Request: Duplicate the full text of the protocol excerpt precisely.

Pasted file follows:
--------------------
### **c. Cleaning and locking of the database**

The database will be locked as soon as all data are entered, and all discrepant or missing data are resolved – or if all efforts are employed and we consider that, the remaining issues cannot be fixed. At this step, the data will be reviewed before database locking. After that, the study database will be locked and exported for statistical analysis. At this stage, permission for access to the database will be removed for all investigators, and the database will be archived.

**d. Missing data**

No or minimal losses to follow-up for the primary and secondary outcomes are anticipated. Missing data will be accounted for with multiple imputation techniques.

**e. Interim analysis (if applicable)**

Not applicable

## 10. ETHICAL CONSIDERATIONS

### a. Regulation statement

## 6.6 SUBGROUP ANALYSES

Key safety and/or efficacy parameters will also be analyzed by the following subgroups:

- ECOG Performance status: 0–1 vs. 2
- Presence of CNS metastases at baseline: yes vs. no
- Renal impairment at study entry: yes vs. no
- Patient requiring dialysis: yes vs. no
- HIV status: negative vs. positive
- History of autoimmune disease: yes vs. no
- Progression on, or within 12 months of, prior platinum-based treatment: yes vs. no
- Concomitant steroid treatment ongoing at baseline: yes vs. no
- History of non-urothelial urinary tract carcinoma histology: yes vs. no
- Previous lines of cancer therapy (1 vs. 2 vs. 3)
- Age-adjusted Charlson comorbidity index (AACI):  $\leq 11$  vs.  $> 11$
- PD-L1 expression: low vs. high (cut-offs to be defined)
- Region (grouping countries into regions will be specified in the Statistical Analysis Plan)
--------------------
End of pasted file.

### **c. Cleaning and locking of the database**

The database will be locked as soon as all data are entered, and all discrepant or missing data are resolved – or if all efforts are employed and we consider that, the remaining issues cannot be fixed. At this step, the data will be reviewed before database locking. After that, the study database will be locked and exported for statistical analysis. At this stage, permission for access to the database will be removed for all investigators, and the database will be archived.

**d. Missing data**

No or minimal losses to follow-up for the primary and secondary outcomes are anticipated. Missing data will be accounted for with multiple imputation techniques.

**e. Interim analysis (if applicable)**

Not applicable

## 10. ETHICAL CONSIDERATIONS

### a. Regulation statement

## 6.6 SUBGROUP ANALYSES

Key safety and/or efficacy parameters will also be analyzed by the following subgroups:

- ECOG Performance status: 0–1 vs. 2
- Presence of CNS metastases at baseline: yes vs. no
- Renal impairment at study entry: yes vs. no
- Patient requiring dialysis: yes vs. no
- HIV status: negative vs. positive
- History of autoimmune disease: yes vs. no
- Progression on, or within 12 months of, prior platinum-based treatment: yes vs. no
- Concomitant steroid treatment ongoing at baseline: yes vs. no
- History of non-urothelial urinary tract carcinoma histology: yes vs. no
- Previous lines of cancer therapy (1 vs. 2 vs. 3)
- Age-adjusted Charlson comorbidity index (AACI):  $\leq 11$  vs.  $> 11$
- PD-L1 expression: low vs. high (cut-offs to be defined)
- Region (grouping countries into regions will be specified in the Statistical Analysis Plan)